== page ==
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[Last updated 01/15/2019]

The Internet is full of writing websites and blogs to help writers reach their creative goals. If you’ve been dreaming of writing your own book, but don’t know how to get there — or if you’re done writing, but feel unsure about what to do next — then it’s your lucky day, because we have put the best writing websites of 2019 in one single place for your convenience. They’re also organized alphabetically and by categories, to make them easier to find. Enjoy!

Check out some of the best writing websites of 2019 here! #amwriting
Click To Tweet

Writing craft and inspiration

1. Almost an Author

Offering great new content on a daily basis, Almost an Author covers a wide-range of writing topics. From genre-specific advice to support on your writing journey, you’ll be able to find something useful, whether you’re already a veteran or just starting out as a writer.

2. Association of Writer & Writing Programs

Having just marked their 50th anniversary, AWP’s site offers resources and opportunities for authors, teachers, and writing students at every point of their career. Here you’ll be able to find information about writing programs, career opportunities, and conferences all over the world. Keep in mind, however, that access to some of these features is restricted to members only.

3. Better Novel Project

In a creative and unique twist to literature, Christine Frazier deconstructs popular novels through drawings to figure out just what makes them so popular. By analyzing their structure, characters, and even word count, she uncovers elements that make up a bestseller and shares them on her blog one doodle at a time.

4. Creative Thinking

Author and former US Army officer Michael Michalko shares his knowledge and expertise on creative-thinking techniques. On his website, he includes exercises, techniques, and thought experiments that will get your creativity flowing.

5. Creativity Portal

This is a wonderful hub for creative resources that has been around for a whopping eighteen years. Here you’ll be able to find writing prompts, coaching, printable templates, and interviews that will help you develop and nourish your the right side of your brain.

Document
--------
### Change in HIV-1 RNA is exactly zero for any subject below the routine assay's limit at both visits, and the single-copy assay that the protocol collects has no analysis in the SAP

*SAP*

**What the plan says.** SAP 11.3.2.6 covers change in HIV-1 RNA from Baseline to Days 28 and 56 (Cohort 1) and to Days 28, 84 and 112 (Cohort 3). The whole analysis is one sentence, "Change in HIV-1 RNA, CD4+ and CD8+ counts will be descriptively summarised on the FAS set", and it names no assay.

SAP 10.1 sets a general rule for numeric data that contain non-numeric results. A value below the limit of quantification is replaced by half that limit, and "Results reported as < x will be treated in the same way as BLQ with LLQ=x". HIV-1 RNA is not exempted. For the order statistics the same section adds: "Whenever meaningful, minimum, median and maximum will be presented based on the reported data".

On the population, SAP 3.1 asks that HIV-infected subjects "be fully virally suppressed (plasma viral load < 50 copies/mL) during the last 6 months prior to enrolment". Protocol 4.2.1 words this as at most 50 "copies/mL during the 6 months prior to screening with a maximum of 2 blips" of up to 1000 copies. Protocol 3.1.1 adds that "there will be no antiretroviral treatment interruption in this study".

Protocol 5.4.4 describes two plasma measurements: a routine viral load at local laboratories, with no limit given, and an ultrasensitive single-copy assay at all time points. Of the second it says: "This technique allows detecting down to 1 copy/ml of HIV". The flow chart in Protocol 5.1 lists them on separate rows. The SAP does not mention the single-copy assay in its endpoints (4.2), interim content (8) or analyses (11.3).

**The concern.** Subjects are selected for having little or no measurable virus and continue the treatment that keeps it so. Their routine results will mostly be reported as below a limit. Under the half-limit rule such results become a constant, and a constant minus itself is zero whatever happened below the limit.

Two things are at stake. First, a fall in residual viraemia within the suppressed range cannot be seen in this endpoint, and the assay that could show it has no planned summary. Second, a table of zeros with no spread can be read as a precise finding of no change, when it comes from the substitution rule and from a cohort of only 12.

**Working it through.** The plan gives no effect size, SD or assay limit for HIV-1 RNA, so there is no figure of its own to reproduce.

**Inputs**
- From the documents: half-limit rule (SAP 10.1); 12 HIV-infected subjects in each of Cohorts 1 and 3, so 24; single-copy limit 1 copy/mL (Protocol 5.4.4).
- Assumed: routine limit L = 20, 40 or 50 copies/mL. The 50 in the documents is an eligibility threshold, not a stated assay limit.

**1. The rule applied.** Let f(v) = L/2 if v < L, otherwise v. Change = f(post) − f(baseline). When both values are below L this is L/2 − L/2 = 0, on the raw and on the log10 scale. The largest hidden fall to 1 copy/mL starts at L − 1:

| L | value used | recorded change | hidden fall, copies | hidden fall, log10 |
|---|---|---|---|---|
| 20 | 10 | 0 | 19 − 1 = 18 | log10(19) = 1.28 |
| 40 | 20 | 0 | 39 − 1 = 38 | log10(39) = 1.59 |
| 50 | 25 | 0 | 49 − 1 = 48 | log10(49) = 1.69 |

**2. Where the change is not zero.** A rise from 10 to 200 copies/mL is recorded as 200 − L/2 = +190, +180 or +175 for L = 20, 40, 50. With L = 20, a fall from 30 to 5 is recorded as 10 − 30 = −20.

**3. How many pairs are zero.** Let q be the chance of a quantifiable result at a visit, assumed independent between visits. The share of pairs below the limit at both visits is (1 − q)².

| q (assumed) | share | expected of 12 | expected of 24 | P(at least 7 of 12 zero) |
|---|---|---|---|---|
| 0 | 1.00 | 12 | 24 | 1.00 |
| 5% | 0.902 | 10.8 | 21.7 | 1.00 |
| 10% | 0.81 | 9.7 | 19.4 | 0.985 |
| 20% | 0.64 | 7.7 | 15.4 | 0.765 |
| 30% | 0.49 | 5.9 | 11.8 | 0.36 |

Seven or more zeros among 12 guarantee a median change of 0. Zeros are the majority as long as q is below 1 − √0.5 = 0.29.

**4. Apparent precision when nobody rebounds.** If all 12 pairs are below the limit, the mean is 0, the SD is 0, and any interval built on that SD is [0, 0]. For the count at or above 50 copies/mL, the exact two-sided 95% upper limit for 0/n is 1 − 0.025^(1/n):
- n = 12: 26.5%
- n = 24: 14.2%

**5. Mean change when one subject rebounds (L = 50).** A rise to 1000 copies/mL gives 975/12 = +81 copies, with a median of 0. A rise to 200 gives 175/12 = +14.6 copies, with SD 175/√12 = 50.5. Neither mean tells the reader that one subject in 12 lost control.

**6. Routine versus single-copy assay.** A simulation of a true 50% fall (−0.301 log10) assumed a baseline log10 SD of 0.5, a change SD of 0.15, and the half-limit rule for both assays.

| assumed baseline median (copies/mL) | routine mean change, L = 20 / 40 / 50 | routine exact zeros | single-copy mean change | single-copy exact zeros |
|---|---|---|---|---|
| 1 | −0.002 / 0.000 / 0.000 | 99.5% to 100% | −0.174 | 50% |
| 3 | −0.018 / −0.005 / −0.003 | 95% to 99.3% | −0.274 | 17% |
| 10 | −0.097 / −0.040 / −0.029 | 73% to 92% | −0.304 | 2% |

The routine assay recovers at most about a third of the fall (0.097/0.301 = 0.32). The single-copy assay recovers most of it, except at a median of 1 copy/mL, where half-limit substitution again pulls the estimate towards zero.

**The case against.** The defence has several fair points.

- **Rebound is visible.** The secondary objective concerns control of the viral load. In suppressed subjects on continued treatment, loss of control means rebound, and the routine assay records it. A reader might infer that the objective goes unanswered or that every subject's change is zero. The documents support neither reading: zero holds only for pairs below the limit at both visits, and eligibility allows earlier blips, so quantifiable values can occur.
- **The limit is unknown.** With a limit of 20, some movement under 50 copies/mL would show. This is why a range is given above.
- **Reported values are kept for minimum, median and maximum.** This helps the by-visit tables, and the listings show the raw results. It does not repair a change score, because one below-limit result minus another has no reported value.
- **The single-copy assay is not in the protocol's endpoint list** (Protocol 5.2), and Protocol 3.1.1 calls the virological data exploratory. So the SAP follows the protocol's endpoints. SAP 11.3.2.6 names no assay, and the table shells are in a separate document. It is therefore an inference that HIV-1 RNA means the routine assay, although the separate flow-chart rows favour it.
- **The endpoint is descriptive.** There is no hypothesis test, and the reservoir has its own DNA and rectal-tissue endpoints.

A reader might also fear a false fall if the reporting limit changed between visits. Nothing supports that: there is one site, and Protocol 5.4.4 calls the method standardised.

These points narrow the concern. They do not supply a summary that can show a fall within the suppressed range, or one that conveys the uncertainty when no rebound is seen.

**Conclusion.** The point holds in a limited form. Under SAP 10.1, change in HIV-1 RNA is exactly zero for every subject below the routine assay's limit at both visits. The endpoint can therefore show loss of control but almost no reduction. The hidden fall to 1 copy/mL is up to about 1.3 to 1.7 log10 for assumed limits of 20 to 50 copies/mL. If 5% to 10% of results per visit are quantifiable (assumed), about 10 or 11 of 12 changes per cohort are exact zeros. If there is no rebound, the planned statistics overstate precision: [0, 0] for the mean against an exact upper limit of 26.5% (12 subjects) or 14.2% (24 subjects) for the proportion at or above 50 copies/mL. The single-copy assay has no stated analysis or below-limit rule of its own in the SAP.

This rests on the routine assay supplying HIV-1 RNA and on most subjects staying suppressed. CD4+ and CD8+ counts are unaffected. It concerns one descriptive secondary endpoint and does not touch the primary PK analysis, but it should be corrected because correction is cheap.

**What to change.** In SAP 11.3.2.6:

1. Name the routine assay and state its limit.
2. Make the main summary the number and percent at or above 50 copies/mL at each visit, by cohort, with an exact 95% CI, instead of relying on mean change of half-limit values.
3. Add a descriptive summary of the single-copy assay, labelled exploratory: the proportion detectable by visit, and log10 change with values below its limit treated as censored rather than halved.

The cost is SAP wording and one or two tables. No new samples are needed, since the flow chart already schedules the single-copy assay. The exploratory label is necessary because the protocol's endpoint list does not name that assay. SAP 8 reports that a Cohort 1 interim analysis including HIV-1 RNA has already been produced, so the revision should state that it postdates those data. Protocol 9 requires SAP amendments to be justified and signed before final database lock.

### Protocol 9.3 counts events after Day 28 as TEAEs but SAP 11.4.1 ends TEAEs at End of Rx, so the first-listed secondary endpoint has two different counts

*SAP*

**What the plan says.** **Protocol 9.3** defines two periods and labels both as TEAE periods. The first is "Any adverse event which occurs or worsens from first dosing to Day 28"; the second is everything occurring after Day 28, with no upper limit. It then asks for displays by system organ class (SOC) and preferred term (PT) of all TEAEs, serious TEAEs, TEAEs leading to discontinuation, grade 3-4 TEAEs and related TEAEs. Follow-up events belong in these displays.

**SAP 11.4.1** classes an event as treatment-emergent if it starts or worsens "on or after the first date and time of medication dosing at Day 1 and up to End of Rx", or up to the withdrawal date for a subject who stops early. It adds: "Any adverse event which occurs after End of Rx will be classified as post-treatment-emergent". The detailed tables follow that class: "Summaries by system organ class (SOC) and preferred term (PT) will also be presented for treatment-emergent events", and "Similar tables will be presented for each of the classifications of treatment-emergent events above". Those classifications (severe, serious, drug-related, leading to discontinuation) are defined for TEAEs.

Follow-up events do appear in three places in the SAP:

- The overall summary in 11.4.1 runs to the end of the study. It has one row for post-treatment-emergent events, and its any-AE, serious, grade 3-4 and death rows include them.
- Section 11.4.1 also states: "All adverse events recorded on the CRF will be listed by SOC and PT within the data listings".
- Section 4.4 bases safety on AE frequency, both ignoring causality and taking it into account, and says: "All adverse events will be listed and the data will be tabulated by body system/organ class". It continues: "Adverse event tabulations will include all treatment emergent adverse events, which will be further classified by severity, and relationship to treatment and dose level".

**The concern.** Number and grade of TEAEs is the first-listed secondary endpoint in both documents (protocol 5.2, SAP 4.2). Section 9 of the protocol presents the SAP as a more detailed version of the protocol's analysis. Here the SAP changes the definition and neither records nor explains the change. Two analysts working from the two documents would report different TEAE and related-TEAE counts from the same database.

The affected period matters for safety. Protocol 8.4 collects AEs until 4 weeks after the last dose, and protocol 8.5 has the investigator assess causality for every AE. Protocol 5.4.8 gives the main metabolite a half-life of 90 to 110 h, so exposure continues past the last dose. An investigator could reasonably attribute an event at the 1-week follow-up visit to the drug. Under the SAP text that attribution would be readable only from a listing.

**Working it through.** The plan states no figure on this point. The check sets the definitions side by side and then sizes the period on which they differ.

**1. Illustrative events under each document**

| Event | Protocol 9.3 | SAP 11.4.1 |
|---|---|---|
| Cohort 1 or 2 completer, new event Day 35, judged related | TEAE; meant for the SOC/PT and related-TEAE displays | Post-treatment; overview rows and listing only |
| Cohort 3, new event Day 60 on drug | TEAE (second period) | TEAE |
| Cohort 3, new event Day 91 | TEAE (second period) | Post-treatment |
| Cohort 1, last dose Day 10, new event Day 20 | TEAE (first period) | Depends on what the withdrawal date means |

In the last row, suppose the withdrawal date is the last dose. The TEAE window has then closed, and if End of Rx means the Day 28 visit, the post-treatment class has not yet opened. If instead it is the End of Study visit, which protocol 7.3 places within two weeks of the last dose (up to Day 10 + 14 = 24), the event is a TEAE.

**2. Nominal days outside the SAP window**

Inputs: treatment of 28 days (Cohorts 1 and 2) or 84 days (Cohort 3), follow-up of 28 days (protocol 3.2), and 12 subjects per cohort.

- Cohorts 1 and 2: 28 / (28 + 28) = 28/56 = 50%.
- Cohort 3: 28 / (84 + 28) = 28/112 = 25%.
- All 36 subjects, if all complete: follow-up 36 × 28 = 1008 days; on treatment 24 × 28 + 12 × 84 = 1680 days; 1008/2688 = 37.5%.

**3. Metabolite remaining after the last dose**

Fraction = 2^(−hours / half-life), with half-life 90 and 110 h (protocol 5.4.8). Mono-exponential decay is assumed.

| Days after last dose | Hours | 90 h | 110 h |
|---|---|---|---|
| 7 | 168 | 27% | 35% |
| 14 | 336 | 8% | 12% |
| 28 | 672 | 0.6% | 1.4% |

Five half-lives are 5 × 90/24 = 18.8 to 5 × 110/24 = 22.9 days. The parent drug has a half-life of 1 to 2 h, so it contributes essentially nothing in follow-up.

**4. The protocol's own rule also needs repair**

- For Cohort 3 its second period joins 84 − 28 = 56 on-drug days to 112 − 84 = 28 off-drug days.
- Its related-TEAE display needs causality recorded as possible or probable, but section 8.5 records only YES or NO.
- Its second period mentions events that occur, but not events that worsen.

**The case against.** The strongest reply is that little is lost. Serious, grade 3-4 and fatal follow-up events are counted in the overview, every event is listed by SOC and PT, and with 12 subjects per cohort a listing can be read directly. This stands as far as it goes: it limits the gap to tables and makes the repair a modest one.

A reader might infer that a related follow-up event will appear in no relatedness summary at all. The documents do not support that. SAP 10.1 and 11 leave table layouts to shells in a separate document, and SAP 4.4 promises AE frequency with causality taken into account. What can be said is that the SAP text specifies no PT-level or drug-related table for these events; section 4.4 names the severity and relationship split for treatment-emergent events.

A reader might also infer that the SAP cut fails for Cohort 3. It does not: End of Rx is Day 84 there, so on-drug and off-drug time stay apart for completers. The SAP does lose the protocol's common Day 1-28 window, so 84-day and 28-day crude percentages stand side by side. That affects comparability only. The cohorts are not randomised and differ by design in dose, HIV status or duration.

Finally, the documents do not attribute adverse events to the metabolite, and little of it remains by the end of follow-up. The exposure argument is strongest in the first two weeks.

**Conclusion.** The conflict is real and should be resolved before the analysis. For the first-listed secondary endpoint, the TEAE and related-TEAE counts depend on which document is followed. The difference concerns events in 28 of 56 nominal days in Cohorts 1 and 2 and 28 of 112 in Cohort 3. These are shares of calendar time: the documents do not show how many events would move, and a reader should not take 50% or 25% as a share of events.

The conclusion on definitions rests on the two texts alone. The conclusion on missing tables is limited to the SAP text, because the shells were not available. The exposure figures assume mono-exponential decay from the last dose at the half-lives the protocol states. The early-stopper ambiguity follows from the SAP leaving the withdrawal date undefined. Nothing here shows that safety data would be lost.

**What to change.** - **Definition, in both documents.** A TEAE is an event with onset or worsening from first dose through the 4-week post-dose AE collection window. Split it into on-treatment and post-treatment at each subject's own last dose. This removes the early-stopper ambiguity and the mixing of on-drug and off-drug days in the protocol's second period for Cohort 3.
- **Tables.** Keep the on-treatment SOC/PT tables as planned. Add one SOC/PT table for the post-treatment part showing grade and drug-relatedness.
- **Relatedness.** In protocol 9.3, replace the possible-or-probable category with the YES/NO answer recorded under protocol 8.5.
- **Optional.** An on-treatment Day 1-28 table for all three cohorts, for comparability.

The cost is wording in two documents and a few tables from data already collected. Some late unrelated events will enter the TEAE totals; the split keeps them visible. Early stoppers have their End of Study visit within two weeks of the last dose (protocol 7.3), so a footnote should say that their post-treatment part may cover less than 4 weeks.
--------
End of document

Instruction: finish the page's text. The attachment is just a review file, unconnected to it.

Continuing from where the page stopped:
6. Daily Writing Tips

As the name suggests, this site offers daily tips and articles on everything from writing prompts to grammar, spelling, punctuation, and vocabulary. It also covers all writing levels and professions, so it doesn't matter how far along  your writing career is — you’ll definitely find useful information here.

7. DIY MFA

Founder Gabriela Pereira created DIY MFA with this mission statement in mind: “Write with focus, read with purpose, and build your community.”

Instead of spending hundreds of hours and thousands of dollars on a master’s degree, this site aims to cover everything you would normally learn at school, while giving you the freedom to decide what to read and how to allocate your time.

8. Electric Literature

While it’s not a craft-related website (so no writing advice or prompts), this nonprofit digital publisher showcases literature-related essays, criticism, and recommended readings that are just as useful and necessary to a successful writing life as any list of tips.

9. Fiction University

Not a real university (obviously), this site aims to provide useful information with plenty of writing examples to help authors build a strong writing foundation. Here you’ll find guest posts by professionals that share their own processes and techniques and also offer advice not just on what you have to do to become a writer, but on how to do it.

10. Free Writing Events

As the name suggest, this website features a thorough calendar of free writing events from all over the world. It also lists contests in a variety of genres, scholarships, and daily Twitter writing events that can help you connect with other writers and industry professionals. This site is no doubt a very valuable resource for any writer.

11. Helping Writers Become Authors

Author K.M. Weiland offers writing advice ranging from outlining and structuring to characterization and dialogue —  plus everything in between!

12. Insecure Writer's Support Group